Gospel Reading: Lk 10:38-42
Jesus entered a village where a woman whose name was Martha welcomed him. She had a sister named Mary who sat beside the Lord at his feet listening to him speak. Martha, burdened with much serving, came to him and said, “Lord, do you not care that my sister has left me by myself to do the serving? Tell her to help me.” The Lord said to her in reply, “Martha, Martha, you are anxious and worried about many things.
There is need of only one thing. Mary has chosen the Reflection.
THE ‘ONE THING’ NECESSARY
Martha is presented as a kind of foil to her sister Mary. While Martha is the “in charge” type, Mary is a contemplative, listening to Jesus. Their characters are also borne out in John’s Gospel. During dinner to thank Jesus for raising their brother Lazarus back to life, Martha serves while Mary anoints Jesus’ feet with costly perfumed oil (cf Jn 12:1-3). In the culture of the time, Martha has reason to be disturbed. First, Mary leaves her alone with the serving. Secondly, she is not supposed to be alone with a man (Jesus) in the living room (there is no mention of Lazarus around to keep them company). Why does Mary sit at the Master’s feet? Does she want to be a rabbi someday?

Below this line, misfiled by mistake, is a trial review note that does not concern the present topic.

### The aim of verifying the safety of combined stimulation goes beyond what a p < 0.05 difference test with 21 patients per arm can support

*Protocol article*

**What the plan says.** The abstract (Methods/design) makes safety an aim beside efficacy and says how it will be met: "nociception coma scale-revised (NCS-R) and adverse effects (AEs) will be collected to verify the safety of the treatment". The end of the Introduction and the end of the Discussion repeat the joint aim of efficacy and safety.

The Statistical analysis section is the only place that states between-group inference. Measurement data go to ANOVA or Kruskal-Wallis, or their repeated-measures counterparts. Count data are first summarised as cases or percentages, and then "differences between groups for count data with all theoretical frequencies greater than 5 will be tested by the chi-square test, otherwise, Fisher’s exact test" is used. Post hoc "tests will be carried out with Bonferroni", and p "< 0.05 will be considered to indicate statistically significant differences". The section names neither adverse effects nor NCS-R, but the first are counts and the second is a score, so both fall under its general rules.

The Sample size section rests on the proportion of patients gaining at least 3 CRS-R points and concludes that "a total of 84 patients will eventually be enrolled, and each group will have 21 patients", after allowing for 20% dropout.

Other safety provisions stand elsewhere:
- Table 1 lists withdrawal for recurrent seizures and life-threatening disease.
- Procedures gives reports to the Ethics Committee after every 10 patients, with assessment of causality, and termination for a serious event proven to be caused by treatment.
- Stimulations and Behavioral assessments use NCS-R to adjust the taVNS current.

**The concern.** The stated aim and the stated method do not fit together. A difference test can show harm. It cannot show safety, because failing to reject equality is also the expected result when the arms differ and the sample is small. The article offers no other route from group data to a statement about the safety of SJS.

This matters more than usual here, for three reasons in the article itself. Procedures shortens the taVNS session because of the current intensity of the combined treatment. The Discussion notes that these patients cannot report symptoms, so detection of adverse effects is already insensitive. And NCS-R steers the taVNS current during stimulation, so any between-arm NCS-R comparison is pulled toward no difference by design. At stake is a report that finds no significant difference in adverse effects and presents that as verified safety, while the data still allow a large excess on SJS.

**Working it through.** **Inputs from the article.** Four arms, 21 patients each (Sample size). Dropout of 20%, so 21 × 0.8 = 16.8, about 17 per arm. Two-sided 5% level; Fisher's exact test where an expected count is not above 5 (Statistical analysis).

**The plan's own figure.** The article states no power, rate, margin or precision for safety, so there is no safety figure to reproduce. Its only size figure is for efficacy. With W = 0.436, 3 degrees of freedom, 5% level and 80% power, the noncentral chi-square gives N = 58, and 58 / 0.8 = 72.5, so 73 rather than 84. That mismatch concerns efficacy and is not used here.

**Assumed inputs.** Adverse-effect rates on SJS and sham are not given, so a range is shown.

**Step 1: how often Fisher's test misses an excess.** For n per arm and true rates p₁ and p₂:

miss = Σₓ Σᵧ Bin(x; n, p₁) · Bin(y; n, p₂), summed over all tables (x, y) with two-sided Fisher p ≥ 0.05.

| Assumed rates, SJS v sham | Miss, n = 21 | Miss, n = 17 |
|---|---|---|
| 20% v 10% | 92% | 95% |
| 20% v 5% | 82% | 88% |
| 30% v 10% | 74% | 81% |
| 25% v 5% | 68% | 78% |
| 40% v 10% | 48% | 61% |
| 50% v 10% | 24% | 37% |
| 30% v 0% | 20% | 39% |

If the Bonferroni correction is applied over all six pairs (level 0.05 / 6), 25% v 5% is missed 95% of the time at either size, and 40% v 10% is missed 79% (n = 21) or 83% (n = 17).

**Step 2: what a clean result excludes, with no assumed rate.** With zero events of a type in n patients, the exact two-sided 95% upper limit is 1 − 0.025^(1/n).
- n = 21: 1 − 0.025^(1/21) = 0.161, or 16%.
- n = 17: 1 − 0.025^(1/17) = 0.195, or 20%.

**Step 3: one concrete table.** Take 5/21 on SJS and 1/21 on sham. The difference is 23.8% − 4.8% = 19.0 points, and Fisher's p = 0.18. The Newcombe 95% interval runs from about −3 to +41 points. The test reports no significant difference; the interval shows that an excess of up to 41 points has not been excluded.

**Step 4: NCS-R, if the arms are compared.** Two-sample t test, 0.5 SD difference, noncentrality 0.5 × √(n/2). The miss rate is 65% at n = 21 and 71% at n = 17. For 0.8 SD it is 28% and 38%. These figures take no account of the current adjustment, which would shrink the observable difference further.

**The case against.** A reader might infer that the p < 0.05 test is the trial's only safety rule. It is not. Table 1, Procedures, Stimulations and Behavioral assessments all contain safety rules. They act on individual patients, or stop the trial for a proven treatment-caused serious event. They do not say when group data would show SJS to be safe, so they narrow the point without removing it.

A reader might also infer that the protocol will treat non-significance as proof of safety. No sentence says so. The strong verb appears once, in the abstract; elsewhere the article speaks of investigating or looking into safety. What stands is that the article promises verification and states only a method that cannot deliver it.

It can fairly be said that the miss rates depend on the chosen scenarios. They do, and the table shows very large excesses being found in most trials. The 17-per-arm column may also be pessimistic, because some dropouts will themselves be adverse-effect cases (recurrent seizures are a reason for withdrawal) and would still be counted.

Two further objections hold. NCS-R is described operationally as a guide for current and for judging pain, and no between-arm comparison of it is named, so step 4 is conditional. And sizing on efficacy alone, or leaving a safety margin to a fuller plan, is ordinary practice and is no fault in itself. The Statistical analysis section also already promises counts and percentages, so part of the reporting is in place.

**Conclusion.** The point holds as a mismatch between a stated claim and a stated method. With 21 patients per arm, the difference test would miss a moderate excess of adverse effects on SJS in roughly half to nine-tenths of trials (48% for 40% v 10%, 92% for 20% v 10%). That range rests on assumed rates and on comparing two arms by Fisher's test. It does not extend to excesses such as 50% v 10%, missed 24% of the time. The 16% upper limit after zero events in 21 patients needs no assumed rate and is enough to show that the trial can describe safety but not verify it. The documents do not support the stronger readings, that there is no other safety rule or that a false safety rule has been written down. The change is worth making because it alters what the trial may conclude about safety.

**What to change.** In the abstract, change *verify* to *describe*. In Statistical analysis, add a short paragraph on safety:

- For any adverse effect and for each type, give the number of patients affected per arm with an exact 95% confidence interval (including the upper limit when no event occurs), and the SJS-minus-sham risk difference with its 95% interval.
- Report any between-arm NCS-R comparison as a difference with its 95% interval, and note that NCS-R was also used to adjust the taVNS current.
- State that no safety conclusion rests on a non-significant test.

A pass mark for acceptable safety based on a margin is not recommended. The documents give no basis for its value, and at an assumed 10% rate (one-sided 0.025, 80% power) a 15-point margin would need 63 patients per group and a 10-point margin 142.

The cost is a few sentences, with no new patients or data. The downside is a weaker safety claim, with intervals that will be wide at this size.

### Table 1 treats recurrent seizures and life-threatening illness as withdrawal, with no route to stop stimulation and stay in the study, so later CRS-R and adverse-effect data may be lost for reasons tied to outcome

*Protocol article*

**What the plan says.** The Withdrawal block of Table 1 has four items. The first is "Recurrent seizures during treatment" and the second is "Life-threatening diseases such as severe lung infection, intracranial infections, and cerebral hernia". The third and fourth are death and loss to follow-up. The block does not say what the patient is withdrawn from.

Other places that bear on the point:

There are no women-rabbis in Israel! Besides, what will the neighbors think when they see Jesus and Mary in a “compromising” situation? We can imagine Martha asking Jesus to lecture her sister on a woman’s place and proper behavior. Instead, Martha is the one who gets a lecture about “the one thing” that every human being should be concerned about, which Mary has realized and chosen.
In truth, Jesus is most appreciative of Martha’s hospitality. He rebukes her with the gentlest of tones (“Martha, Martha!”). But he has come not so much for Martha’s serving as for offering “food” that satisfies deeper human longing: his word. He is relativizing any kind of work for one thing that is most important. And this “one thing” is listening to Jesus who speaks “words of eternal life.”
Spiritual directors invite us to ask ourselves when we become depressed after losing something important, “What is that in the light of eternity?” The question declares with confidence that nothing truly good is forever lost because it is in God. A person with the mind of Mary can declare with
St. Teresa of Avila, “God alone suffices.” Luke puts the story of Martha and Mary right after the parable of the Good Samaritan (cf Lk 10:29-37). The parable teaches that we have to “go and do” what the Samaritan did, attending to our neighbor who is in need. But Luke is also telling us that, as John Milton puts it, “they also serve who only stand and wait” – or “sit” in attention – like Mary. Active service and contemplative listening are two complementary elements of our Christian discipleship better part and it will not be taken from her.”
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